Jan. 28, 2014 at 6:21 PM ET
President Barack Obama's job approval ratings are currently stuck at 43 percent. Republicans in Congress have it even worse, with a paltry 24 percent of Americans giving them the thumbs up, according to the latest NBC News-Wall Street Journal poll.
Tuesday night's State of the Union address should be the perfect opportunity for Facebook users to criticize Obama or let a zinger loose against House Speaker John Boehner, R-Ohio. But a new study from the Georgia Institute of Technology says most people will keep their opinions to themselves — or only share them with liberals or conservatives who agree with them.
The study looked at politically active Facebook users during the course of gay marriage, gun control and budget debates. The result? When a majority of a user's friends had different political opinions, he or she simply used Facebook less instead of engage in debate.
Those who did share their opinions about the Affordable Care Act or the government shutdown were mostly met with "Likes."
“People are mainly friends with those who share similar values and interests" in a "phenomenon called homophily," wrote Catherine Grevet, the Georgia Tech Ph.D. student who led the study. "But that means they rarely interact with the few friends with differing opinions."
In a political climate where people won't even live on the same street as someone from the opposing party, that isn't much of a surprise. The situation on Facebook is made even worse, said the study, by the fact that the algorithm that determines what users see in their News Feeds favors people with whom they interact most.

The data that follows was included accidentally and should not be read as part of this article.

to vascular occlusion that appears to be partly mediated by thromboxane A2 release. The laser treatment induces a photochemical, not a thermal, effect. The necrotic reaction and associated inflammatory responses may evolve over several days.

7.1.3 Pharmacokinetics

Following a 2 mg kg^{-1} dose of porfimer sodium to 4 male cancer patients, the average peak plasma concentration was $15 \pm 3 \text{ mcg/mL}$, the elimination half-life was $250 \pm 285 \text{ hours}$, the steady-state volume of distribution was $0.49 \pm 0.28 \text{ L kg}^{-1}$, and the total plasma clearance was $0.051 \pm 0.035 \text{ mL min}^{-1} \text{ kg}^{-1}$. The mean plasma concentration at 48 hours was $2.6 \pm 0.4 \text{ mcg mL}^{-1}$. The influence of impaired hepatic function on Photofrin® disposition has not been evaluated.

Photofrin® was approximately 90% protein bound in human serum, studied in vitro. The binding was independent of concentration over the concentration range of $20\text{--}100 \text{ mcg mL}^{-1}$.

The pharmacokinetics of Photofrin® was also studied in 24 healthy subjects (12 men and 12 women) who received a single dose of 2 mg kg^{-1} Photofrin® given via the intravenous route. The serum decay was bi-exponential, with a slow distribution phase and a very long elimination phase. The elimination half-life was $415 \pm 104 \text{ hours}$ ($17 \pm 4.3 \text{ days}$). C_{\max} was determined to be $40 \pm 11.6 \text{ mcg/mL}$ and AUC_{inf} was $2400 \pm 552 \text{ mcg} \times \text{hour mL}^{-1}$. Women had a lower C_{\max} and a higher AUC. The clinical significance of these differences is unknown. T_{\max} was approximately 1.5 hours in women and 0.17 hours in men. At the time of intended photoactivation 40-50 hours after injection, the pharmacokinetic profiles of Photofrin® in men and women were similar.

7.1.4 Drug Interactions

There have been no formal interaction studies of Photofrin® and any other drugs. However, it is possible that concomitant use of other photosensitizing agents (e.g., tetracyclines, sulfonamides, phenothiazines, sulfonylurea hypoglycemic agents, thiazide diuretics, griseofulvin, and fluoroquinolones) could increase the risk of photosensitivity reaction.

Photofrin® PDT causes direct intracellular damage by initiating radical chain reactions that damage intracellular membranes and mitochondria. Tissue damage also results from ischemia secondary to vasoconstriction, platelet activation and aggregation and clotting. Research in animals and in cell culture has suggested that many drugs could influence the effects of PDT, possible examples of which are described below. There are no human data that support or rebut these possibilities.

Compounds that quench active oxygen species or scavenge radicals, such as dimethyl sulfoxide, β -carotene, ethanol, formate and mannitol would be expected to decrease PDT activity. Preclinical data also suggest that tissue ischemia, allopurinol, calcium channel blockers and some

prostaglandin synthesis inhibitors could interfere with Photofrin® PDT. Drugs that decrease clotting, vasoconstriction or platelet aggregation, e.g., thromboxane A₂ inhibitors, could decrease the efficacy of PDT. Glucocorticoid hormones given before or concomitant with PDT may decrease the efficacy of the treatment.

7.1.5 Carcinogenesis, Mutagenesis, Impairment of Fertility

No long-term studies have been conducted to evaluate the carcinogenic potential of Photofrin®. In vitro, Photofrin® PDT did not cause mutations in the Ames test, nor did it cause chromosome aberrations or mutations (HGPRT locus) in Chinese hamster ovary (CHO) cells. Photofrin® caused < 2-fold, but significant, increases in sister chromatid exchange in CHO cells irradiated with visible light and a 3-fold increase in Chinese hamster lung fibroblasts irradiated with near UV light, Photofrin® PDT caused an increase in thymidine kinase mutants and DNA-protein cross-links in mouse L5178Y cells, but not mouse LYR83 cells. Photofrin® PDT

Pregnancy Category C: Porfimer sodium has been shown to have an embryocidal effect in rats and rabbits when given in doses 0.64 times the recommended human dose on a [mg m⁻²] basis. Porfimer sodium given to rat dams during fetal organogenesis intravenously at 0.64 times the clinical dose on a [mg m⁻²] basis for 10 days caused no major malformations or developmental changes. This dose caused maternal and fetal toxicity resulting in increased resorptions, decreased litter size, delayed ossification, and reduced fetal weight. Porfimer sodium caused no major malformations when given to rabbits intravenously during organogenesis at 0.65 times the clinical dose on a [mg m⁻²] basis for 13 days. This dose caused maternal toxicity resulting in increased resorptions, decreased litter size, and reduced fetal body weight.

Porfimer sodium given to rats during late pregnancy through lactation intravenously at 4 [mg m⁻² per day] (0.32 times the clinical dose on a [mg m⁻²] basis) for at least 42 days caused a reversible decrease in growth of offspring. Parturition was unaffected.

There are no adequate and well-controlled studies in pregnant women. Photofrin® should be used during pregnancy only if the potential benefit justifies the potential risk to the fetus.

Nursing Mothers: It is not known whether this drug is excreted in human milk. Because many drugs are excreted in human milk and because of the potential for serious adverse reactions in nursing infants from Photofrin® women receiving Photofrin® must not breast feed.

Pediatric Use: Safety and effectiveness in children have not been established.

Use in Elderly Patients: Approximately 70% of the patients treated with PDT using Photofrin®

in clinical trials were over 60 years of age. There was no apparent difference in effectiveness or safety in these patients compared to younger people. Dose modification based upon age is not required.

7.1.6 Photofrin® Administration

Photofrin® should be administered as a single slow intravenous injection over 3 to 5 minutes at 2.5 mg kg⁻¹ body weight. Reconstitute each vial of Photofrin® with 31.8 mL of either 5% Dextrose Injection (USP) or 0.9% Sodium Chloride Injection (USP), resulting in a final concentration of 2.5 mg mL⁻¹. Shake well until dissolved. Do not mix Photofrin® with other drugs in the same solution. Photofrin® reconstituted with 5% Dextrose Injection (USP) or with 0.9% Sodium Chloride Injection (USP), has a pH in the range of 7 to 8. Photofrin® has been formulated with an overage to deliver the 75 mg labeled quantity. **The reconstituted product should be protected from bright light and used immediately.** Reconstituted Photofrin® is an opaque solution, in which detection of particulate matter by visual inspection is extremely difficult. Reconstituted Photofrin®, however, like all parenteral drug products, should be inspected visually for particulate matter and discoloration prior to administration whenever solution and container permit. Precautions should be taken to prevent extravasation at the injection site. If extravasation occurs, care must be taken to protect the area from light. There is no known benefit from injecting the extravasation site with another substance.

There were rare cases where political "debate" did occur. Not surprisingly, they usually did not result in people changing their minds. A quote from one respondent in the study:
We’ll have conversations that reach 80 comments. Um... and like most political debates on Facebook it doesn’t just stick to gun control, you go all over the map and then end up back on the same spot where you were and then we just agree to disagree
Still, even the most partisan rant didn't result in people using Facebook's own "nuclear option": unfriending someone. Only 18 percent of social media users had ever blocked, hid or completely cut ties with someone who they disagreed with about politics online.
Instead, they simply ignored the offensive posts and, presumably, engaged in the time-honored tradition of complaining about it to their significant other.
Keith Wagstaff writes about technology for NBC News. He previously covered the tech beat for TIME's Techland and wrote about politics as a staff writer at TheWeek.com. You can follow him on Twitter at @kwagstaff and reach him by email at: Keith.Wagstaff@nbcuni.com